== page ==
Search - M. Ward :: Duet for Guitars #2

Duet for Guitars #2
M. Ward
Duet for Guitars #2
Genres: Alternative Rock, Pop
  •  Track Listings (16) - Disc #1


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CD Details

All Artists: M. Ward
Title: Duet for Guitars #2
Members Wishing: 3
Total Copies: 0
Label: Saidera
Release Date: 3/3/2002
Album Type: Import
Genres: Alternative Rock, Pop
Styles: Indie & Lo-Fi, Singer-Songwriters, Adult Alternative
Number of Discs: 1
SwapaCD Credits: 1
UPC: 667342431925

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CD Reviews

Just OK
Rushmore | CHICAGO, IL United States | 07/19/2007
(3 out of 5 stars)

"This is an interesting CD. Unmistakably M. Ward, but not so melodic or polished. It seems funny to use that word for a guy who records in his attic, and wants his music to sound like it, but later M. Ward has a fuller sound, more instruments, and the occasional song you want to hum along to. None of that here. He seems to be channeling early Neil Young but more whispery. This would make good background music, but if I want the full M. Ward experience I am more likely to put End of Amnesia, Vincent, or Post-War on the turntable."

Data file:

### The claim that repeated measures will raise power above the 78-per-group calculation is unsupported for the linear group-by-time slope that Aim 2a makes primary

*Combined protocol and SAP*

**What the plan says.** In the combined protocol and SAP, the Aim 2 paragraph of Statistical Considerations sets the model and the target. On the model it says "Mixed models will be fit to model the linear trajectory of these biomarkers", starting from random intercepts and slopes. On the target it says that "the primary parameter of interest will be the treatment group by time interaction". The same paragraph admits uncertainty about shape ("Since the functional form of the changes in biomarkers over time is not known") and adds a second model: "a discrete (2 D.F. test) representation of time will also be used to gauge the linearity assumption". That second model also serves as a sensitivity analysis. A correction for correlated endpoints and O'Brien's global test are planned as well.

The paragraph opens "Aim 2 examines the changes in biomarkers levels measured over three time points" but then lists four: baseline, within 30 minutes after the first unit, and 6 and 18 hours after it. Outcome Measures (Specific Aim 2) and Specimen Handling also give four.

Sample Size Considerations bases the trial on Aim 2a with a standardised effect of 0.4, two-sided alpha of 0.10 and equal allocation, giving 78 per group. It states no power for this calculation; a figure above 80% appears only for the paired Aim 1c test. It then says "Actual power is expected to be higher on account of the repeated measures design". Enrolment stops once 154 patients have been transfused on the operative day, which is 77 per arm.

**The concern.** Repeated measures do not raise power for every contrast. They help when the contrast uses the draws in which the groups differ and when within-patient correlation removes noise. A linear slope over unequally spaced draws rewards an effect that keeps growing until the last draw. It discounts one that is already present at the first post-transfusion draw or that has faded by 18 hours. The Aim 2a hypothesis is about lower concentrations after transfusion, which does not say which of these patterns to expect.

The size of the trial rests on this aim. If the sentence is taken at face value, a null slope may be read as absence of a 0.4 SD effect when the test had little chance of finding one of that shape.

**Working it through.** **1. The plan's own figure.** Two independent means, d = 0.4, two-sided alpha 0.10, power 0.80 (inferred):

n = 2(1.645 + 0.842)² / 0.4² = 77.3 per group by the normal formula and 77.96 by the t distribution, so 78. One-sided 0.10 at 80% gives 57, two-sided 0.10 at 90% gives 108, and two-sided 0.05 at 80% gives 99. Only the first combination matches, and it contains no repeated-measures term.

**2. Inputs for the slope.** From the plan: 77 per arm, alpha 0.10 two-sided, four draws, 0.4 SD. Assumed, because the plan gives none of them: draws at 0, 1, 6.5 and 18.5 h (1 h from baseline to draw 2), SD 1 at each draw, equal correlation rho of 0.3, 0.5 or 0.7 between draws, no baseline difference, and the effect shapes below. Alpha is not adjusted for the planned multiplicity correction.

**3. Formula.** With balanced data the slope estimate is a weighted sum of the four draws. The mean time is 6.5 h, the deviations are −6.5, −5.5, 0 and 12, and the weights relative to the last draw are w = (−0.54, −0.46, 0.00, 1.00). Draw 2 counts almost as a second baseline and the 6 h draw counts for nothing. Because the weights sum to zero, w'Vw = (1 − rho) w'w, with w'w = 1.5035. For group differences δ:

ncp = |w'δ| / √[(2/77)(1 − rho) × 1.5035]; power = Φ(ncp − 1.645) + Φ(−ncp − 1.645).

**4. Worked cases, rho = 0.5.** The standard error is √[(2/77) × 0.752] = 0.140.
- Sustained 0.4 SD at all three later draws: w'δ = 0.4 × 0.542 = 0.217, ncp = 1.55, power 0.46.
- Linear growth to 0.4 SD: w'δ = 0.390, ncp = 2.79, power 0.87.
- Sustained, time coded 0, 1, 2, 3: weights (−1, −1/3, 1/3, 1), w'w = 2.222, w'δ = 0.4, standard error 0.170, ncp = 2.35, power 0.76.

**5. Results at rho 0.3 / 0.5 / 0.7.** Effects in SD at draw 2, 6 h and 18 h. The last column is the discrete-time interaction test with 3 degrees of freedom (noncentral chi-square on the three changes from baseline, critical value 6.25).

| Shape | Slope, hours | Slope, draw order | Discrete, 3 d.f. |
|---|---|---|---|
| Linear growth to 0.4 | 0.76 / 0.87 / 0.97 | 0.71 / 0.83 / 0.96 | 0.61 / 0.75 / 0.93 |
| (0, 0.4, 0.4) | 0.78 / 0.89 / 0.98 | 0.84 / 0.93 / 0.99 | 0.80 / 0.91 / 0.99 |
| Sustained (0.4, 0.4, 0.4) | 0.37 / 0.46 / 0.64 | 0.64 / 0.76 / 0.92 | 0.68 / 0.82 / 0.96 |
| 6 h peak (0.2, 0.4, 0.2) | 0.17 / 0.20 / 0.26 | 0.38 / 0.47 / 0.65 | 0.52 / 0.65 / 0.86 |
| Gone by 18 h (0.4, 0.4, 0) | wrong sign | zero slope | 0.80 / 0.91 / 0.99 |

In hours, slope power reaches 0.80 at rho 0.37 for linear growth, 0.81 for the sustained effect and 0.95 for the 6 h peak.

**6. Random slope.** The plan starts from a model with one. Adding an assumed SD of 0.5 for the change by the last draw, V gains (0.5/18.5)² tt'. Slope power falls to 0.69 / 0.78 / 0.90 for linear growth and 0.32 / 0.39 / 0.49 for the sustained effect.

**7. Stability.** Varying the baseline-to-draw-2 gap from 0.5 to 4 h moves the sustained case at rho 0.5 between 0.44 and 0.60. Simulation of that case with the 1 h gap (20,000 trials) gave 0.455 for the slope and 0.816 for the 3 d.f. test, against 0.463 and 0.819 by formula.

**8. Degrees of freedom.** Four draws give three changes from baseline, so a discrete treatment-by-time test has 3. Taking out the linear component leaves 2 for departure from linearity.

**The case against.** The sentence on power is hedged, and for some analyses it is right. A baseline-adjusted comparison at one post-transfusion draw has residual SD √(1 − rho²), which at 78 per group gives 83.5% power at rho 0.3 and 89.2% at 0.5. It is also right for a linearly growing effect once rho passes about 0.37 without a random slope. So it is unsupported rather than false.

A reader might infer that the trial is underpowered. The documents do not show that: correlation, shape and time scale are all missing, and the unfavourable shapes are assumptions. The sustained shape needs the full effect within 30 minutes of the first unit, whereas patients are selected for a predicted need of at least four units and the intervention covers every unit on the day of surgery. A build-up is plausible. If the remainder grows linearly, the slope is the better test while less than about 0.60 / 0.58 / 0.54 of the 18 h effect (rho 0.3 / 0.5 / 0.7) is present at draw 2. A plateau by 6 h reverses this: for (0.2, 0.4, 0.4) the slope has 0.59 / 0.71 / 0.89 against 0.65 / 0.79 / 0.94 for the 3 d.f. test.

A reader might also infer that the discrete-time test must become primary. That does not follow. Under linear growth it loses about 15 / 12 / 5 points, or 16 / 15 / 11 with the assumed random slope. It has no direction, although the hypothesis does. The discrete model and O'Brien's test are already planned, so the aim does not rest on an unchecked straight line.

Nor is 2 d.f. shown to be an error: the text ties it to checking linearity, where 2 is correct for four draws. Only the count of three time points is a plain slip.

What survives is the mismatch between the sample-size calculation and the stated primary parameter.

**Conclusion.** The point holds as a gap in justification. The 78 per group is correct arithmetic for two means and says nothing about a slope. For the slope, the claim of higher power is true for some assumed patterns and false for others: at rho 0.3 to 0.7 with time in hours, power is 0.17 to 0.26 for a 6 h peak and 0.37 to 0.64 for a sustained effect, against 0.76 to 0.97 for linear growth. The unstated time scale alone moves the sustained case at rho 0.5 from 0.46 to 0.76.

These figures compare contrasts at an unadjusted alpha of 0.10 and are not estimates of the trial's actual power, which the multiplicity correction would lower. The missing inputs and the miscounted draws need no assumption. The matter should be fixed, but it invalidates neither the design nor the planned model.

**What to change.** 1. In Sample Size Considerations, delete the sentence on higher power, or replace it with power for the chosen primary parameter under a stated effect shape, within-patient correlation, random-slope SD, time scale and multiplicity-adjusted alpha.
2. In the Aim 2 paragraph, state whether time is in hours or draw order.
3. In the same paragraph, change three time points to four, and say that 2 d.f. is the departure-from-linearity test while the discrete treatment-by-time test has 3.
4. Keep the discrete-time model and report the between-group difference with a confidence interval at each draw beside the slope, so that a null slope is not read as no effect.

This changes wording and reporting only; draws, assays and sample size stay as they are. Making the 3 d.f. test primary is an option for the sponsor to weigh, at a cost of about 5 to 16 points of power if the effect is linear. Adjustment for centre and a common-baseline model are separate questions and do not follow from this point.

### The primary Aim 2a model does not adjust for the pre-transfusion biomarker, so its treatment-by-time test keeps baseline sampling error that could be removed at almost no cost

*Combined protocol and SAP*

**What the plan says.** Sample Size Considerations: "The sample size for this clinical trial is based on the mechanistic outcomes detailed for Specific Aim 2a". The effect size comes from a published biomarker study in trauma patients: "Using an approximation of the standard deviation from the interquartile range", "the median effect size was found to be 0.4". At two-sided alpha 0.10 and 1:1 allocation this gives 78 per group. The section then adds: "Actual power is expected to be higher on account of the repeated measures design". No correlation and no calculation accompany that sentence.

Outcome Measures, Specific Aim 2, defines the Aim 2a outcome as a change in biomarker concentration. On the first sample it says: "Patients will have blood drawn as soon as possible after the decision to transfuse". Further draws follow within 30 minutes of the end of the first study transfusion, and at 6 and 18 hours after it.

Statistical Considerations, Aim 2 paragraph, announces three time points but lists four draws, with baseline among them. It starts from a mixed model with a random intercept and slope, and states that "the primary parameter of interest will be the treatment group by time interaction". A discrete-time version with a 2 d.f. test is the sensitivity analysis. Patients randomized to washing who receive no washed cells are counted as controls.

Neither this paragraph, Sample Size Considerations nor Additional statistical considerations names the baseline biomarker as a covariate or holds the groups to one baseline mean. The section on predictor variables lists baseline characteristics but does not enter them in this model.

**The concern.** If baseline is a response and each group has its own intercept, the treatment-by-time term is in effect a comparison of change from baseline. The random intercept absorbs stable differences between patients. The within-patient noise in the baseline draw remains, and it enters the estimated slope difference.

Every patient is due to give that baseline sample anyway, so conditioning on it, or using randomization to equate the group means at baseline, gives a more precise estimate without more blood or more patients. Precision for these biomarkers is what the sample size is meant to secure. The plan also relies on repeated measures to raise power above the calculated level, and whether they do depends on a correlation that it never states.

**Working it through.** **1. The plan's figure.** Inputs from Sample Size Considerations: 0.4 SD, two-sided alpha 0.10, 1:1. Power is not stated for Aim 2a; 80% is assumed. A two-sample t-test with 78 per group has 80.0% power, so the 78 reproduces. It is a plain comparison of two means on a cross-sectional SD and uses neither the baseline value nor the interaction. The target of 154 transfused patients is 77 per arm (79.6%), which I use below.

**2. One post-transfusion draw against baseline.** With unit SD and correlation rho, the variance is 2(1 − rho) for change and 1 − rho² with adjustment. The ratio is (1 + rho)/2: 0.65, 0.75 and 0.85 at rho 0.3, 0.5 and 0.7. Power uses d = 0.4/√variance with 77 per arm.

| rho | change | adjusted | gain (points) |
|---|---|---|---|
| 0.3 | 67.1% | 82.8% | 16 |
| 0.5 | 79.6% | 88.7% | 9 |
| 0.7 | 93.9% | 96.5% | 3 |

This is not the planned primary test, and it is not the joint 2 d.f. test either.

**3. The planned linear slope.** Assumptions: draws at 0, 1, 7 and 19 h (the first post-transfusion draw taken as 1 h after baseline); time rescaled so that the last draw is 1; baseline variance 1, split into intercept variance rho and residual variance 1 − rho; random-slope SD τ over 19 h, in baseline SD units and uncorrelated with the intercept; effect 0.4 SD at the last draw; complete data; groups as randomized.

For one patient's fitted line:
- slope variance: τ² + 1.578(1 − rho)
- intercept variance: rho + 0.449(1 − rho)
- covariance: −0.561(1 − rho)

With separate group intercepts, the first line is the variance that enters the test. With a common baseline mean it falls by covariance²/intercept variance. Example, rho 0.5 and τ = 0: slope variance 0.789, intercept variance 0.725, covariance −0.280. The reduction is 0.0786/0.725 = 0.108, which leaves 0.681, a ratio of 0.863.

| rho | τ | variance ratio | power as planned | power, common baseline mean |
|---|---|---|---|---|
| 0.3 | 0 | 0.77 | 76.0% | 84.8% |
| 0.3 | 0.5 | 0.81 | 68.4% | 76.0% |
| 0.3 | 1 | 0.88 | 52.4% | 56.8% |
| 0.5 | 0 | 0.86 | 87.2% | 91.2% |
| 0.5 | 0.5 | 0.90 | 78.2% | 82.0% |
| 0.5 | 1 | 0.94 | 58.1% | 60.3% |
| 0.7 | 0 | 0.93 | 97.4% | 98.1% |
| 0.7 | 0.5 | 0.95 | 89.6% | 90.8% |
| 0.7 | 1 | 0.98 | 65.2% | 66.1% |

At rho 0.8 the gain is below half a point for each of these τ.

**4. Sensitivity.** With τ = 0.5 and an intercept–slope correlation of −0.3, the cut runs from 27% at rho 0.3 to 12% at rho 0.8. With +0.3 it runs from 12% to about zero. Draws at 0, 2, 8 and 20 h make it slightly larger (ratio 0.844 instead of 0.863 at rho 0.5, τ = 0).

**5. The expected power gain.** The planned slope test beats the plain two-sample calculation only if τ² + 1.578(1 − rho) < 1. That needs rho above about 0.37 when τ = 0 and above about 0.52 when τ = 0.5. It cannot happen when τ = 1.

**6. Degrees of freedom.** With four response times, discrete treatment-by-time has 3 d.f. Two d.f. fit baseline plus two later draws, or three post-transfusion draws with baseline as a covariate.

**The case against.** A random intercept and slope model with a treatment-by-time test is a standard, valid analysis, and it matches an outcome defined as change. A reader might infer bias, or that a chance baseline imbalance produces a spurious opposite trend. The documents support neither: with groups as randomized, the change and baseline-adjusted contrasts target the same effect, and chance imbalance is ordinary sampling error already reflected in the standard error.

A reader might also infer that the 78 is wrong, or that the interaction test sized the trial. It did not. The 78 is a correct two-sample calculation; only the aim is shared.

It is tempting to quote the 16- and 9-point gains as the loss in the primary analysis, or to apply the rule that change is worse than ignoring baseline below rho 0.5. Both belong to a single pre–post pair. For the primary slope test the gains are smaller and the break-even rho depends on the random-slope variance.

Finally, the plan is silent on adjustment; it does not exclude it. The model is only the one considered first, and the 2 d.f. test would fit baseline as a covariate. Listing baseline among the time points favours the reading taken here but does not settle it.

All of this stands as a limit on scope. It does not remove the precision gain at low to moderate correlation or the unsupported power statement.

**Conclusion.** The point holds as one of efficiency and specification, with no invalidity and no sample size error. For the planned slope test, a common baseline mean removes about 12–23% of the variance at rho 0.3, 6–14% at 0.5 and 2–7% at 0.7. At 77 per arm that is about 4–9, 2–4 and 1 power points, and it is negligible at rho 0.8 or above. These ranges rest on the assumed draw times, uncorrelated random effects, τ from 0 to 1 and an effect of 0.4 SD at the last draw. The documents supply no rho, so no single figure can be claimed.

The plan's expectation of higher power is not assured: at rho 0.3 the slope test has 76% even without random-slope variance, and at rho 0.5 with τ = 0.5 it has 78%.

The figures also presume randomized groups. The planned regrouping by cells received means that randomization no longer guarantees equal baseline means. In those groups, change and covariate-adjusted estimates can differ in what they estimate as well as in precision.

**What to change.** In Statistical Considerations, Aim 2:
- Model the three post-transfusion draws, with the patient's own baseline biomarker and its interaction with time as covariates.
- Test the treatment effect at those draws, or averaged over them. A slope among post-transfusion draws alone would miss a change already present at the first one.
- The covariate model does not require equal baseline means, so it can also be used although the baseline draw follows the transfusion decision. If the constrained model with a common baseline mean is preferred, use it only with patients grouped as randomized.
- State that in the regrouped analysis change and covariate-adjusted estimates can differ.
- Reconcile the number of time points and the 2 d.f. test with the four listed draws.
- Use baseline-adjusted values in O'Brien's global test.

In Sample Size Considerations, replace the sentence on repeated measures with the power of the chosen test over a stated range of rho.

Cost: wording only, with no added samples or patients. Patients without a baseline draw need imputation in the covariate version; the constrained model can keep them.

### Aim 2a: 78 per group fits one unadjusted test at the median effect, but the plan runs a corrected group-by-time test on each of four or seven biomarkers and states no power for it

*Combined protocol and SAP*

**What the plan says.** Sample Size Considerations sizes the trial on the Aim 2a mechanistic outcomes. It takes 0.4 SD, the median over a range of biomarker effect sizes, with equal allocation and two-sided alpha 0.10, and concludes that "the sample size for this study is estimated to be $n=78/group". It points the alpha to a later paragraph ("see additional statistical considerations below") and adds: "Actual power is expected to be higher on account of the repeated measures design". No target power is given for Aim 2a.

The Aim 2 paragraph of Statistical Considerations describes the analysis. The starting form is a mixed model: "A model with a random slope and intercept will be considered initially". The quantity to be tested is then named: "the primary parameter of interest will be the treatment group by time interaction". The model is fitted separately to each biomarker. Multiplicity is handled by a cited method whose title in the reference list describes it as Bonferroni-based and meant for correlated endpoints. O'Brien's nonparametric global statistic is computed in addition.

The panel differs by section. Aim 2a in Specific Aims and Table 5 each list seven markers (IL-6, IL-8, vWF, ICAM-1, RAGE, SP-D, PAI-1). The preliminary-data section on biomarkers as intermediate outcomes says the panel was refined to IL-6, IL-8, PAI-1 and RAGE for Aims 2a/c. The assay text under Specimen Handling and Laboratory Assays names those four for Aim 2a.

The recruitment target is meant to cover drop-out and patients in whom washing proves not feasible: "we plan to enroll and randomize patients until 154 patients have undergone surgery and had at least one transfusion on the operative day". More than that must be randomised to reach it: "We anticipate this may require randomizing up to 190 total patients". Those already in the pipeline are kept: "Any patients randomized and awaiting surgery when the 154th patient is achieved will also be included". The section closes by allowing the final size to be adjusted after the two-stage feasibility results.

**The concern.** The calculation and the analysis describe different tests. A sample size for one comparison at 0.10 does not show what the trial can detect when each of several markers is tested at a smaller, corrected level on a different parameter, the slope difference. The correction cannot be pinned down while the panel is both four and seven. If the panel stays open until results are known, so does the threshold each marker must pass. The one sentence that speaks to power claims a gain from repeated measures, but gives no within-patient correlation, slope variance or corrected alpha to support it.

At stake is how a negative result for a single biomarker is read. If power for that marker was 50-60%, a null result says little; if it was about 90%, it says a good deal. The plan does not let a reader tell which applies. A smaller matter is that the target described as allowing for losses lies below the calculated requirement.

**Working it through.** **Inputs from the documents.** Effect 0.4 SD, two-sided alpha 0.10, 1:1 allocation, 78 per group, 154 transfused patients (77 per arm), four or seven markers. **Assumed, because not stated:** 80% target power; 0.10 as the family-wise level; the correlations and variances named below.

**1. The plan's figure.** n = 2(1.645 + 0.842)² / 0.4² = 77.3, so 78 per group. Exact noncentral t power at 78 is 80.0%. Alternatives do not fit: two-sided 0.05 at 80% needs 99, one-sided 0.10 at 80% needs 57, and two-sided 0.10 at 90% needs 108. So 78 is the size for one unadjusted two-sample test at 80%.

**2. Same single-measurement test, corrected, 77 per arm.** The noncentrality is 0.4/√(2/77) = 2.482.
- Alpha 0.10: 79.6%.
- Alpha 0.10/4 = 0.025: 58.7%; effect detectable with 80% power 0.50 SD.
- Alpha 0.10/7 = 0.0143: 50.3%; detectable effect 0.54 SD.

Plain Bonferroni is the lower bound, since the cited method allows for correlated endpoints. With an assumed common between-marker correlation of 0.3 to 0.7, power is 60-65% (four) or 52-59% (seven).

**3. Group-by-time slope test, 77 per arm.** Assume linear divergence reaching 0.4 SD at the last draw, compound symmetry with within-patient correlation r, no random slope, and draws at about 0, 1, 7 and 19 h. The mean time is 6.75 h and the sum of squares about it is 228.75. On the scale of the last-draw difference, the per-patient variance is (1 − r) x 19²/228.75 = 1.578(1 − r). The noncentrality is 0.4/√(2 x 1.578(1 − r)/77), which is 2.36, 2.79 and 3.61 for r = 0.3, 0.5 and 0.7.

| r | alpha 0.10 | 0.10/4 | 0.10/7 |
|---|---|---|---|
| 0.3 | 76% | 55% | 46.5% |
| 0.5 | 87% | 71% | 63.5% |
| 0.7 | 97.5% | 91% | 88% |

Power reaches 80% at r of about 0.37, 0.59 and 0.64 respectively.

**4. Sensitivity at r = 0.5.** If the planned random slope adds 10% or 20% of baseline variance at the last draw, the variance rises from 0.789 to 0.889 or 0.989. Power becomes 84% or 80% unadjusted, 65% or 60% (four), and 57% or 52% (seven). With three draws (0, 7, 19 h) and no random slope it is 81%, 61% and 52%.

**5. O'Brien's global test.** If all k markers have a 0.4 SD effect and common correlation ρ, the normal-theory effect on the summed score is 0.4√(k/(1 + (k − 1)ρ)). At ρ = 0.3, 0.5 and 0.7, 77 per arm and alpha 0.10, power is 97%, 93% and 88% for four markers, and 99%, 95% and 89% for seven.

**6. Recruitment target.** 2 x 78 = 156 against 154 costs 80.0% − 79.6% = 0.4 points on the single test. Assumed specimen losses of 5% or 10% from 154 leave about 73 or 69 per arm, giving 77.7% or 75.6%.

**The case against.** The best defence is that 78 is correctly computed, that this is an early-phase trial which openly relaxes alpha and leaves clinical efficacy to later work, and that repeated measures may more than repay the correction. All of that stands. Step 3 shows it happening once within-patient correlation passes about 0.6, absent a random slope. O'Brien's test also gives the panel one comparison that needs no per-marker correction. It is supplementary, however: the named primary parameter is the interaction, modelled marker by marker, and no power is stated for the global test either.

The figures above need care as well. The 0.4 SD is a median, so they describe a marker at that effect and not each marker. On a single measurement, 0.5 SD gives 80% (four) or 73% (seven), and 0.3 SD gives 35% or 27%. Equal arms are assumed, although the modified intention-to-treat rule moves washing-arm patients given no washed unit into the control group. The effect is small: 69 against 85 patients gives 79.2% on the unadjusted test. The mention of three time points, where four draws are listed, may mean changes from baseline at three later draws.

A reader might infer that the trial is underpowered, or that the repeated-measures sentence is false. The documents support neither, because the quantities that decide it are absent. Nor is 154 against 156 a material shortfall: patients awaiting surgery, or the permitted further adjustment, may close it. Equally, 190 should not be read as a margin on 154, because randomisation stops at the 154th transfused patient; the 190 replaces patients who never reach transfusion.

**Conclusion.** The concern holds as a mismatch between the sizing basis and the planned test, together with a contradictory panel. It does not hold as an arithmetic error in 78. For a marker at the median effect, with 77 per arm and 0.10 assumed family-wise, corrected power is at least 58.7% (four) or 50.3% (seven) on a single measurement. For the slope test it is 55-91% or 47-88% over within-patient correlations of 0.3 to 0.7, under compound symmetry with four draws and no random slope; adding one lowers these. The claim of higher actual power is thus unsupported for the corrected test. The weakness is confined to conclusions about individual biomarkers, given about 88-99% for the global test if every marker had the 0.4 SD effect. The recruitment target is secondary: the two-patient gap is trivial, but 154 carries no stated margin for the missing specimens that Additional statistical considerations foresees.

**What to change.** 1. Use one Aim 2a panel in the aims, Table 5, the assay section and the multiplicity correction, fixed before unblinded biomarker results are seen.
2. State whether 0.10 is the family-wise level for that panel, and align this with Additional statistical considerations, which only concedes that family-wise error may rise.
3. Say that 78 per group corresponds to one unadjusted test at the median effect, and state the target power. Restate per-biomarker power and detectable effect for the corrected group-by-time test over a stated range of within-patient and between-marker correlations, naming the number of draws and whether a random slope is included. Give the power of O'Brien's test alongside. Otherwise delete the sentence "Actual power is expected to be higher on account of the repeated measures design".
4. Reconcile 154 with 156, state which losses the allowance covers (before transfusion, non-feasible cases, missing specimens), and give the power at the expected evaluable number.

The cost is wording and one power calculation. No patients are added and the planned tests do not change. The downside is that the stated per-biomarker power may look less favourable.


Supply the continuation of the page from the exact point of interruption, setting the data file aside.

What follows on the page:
Absolutely love it
M. Janssen | San Diego, CA USA | 10/17/2007
(5 out of 5 stars)

"After having thoroughly familiarized myself with M. Ward's more recent albums, I happened upon this little gem from the early days of his solo musical career. Ward, with his husky voice and a musical style that evokes a certain nostaligia for lazy early evenings on a front porch, has, for a while, been one of my favorite contemporary artists. And so I overcome much embarassed hesitancy to state that this may very well be my favorite album of his.

One of the things that makes M. Ward's work distinctive as a whole is its organic raw quality; but this album is, well, rawer. Tracks like "Scene from #12" and ""He asked me to be a snake and live underground" are notably less polished than what Ward produced in his later albums, but roughness, here, indicates neither a lack of skill nor a soundness of intention. And the songs "Good news" and "It won't happen twice" are certainly as poignantly beautiful as anything found on Transistor Radio, End of Amnesia, Transfiguration of Vincent, or Post-War.

Overall, I highly recommend this album to anyone who is a fan of M. Ward's later work, or even anyone who is remotely interested in hearing a bit more of what this highly tallented artist has to offer. There isn't a single track on this album I don't like!"